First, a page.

Despite strong concerns about the city’s response to the destructive riots that followed George Floyd’s death, Minneapolis City Council members on Saturday agreed to extend the emergency declaration that boosts the city’s ability to bring in more personnel to help quell the violence.

The emergency declaration will now expire June 12. The three-hour-long, virtual council meeting — their first since Floyd’s death — served as much a chance to offer solutions as it did to air their grievances.

Just like the residents they serve, multiple council members said they had no idea who to contact when they see buildings burning in flames or when, in the calm of morning, they need to find materials to board them up. They asked for a clearer line in to the incident command center that is determining where police, firefighters and National Guard members get deployed.

Council Member Alondra Cano, whose ward has been the site of some of the most intense destruction, said she has been spent recent nights working with residents to connect hoses from house to house and creating bucket lines to douse buildings with water.

She begged Minnesota Department of Public Safety Commissioner John Harrington to barricade the businesses on Lake Street, where many immigrant-owned businesses have been destroyed in the now-nightly riots.

“That commercial corridor cannot take any more damage,” she said. “It just cannot take any more damage, and if it is allowed to take more damage, it will never come back.”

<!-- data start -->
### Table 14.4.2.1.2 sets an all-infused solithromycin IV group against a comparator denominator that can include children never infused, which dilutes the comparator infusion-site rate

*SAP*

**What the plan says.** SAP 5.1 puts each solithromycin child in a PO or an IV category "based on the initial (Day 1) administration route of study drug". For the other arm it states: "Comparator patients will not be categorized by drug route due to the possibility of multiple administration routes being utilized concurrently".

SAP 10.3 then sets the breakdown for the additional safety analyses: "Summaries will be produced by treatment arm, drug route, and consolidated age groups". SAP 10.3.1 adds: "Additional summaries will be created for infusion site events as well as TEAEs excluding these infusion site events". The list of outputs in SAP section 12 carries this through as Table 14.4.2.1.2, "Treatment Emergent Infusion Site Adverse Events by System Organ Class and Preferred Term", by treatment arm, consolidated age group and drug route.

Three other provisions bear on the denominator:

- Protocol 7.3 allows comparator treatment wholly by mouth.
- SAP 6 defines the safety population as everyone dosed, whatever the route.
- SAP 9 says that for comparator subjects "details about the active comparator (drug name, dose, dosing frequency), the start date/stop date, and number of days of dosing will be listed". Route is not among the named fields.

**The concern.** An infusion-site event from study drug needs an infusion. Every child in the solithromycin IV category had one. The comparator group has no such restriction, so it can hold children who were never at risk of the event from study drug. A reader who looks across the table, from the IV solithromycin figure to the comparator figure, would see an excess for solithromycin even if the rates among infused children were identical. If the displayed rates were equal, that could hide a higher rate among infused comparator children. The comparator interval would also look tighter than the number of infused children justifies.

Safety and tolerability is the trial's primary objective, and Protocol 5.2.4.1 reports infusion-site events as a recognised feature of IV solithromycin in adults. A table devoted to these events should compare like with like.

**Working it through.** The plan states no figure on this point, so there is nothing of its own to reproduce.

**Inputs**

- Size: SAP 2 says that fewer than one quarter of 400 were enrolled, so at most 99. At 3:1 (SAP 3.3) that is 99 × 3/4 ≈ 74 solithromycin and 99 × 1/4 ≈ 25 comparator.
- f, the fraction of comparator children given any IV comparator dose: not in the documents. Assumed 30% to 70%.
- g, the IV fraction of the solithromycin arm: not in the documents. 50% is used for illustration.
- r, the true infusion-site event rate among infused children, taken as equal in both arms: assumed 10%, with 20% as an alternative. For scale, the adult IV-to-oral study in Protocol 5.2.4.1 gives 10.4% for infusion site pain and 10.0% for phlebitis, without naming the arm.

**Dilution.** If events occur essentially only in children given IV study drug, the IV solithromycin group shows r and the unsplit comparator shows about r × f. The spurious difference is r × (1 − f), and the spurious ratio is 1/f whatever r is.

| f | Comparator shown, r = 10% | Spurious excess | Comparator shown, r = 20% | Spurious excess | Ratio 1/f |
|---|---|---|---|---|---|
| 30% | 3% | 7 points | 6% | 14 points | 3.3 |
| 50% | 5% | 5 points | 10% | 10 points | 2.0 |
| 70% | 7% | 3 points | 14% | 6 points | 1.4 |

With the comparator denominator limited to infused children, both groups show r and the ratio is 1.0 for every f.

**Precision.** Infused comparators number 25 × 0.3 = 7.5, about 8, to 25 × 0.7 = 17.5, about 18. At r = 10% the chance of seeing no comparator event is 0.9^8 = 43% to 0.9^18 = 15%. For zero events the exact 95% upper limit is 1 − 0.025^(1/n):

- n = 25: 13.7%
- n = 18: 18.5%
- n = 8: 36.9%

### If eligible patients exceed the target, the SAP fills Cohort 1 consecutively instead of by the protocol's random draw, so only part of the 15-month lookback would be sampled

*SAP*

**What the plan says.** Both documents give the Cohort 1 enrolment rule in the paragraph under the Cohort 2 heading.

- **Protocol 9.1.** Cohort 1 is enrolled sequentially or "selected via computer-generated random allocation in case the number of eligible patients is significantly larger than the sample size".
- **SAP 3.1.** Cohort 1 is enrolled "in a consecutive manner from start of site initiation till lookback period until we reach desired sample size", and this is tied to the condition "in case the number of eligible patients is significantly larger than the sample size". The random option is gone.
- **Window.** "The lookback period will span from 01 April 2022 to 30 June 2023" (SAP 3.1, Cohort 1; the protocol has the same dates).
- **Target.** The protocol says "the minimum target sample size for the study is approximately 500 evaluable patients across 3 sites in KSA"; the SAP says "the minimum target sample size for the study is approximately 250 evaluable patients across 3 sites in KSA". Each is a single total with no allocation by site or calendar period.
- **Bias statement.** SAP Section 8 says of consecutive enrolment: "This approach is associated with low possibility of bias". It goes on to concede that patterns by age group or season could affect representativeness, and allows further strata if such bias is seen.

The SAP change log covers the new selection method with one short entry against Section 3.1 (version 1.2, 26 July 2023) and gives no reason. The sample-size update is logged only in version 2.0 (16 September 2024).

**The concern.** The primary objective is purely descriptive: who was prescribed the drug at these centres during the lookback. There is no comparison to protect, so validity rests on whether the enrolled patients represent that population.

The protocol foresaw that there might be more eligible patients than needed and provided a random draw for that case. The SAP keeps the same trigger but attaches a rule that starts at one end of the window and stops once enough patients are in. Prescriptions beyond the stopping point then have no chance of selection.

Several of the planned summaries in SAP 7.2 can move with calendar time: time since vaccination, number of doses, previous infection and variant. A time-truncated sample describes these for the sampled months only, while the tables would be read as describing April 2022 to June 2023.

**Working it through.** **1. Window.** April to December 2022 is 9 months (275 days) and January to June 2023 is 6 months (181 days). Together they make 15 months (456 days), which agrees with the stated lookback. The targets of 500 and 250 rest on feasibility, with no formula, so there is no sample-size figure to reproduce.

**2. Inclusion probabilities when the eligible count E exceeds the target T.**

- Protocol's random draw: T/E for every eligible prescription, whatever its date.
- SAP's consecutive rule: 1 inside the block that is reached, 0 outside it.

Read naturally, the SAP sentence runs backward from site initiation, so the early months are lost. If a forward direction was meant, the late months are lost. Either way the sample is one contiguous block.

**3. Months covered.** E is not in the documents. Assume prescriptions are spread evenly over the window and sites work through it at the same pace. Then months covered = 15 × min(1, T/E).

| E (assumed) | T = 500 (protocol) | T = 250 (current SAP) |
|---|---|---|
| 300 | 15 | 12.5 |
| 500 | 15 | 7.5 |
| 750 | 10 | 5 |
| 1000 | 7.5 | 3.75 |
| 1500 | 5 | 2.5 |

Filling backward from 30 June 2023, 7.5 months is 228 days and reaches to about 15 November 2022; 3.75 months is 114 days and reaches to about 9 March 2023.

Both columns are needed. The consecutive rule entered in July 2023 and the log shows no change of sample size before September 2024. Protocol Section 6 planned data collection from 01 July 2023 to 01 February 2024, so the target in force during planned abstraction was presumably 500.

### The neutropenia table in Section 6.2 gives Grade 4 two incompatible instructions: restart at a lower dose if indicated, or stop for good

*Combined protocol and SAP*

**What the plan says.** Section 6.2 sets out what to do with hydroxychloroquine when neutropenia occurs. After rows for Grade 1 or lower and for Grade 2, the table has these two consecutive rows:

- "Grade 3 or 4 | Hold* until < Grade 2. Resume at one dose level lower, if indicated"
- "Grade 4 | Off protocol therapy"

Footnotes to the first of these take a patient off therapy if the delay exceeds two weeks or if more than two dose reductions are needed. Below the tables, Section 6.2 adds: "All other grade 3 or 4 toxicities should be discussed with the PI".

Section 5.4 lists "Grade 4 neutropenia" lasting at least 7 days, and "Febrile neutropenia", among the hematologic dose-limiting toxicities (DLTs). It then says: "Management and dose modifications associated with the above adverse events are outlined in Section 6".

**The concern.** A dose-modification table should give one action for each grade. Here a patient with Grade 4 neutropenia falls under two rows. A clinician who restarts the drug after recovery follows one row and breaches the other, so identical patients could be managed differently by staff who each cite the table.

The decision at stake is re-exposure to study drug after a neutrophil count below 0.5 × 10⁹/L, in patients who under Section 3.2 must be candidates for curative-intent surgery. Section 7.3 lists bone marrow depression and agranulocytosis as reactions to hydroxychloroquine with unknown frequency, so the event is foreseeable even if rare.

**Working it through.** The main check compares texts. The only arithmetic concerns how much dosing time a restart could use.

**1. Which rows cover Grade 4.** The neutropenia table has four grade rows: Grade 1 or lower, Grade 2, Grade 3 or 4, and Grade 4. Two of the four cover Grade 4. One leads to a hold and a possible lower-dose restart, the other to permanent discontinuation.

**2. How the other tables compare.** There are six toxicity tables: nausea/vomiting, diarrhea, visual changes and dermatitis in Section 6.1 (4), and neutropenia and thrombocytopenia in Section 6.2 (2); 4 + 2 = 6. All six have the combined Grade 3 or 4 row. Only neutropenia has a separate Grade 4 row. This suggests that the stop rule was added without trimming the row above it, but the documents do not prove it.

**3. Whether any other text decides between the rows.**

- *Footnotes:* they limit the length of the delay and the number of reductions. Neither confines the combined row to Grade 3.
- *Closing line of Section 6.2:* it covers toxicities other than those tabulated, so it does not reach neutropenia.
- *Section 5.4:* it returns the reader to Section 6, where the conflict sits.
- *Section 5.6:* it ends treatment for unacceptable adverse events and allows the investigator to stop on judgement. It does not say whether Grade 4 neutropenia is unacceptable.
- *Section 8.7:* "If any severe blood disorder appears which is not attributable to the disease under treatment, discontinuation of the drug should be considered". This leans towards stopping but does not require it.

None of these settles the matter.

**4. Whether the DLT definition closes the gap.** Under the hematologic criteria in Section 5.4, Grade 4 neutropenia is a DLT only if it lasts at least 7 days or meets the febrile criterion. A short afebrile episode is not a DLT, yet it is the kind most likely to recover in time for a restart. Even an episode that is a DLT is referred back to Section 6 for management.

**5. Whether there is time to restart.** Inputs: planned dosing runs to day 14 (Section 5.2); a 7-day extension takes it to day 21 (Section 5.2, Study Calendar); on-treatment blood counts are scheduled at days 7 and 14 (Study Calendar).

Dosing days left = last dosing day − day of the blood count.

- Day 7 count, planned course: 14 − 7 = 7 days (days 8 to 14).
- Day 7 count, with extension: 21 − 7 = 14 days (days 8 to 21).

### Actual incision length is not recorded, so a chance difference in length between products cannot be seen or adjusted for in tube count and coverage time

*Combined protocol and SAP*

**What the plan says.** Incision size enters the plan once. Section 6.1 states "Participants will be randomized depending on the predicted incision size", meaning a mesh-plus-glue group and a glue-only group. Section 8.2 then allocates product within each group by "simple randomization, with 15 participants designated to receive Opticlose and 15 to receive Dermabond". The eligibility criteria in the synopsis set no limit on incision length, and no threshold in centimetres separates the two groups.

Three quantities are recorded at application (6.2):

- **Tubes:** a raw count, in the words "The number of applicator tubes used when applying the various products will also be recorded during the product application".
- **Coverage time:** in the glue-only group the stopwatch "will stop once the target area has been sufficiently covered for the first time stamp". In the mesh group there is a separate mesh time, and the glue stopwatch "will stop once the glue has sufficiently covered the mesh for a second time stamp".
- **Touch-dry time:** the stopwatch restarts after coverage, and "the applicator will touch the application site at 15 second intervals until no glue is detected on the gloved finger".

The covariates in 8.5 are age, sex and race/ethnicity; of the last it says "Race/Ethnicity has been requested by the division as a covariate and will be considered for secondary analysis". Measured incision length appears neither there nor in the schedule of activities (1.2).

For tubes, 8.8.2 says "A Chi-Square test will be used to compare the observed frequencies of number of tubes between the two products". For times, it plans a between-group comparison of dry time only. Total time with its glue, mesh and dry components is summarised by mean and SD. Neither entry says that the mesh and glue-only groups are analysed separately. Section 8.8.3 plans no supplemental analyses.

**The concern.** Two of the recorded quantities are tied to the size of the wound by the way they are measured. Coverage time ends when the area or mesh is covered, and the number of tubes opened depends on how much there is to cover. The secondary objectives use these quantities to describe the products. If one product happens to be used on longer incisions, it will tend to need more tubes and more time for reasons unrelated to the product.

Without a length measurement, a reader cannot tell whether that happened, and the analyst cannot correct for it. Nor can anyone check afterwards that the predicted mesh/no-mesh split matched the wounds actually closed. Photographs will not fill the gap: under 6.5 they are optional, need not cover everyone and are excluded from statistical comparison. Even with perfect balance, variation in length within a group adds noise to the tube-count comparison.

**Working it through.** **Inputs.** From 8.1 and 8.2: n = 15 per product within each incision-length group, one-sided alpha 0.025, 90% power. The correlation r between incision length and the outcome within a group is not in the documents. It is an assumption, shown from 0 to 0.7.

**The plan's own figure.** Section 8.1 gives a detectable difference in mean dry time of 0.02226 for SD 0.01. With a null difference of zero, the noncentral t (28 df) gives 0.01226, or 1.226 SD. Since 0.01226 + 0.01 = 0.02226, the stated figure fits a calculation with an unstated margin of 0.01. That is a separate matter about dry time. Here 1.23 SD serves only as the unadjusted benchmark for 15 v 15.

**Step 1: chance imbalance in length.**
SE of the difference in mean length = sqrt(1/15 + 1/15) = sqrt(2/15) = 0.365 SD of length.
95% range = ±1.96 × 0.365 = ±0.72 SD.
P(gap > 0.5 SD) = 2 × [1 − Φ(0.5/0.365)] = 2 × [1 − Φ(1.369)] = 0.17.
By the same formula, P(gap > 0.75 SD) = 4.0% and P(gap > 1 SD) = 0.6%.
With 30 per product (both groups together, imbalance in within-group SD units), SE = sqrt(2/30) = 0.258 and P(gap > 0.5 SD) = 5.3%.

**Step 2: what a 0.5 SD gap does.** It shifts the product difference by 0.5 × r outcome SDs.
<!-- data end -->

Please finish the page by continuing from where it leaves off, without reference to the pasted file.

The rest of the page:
Both Floyd’s death and the riots — many devastating neighborhoods that are home to people of color — have renewed conversations about the city’s racial inequities and about its policing strategies.

As the city burns each night, city officials have also disagreed over the best ways to attempt to rein in the destruction.

As they prepared for the Minnesota National Guard to come to the city in its largest deployment since World War II, some council members questioned whether the large presence would truly help.

“There’s got to be something between force — which isn’t working — and nothing,” said Council Member Jeremiah Ellison. “Is there no strategy between that?”

Ellison said he felt the presence of large numbers of officers using tear gas and rubber bullets was further aggravating the situation.

“I think this mind-set that all we’ve got to do is get enough force, get enough guns, tighten the grip enough to get ahold of this has proven night after night to be not only a bad strategy but an unmitigated disaster,” he said.

Council Vice President Andrea Jenkins, whose district has also suffered large amounts of damage, pushed back. She said that, like Ellison, she asked the police chief on Tuesday not to use tear gas or rubber bullets.

“They did it. Then, Wednesday, they did not do it” early on, she said, “and it still burned down.”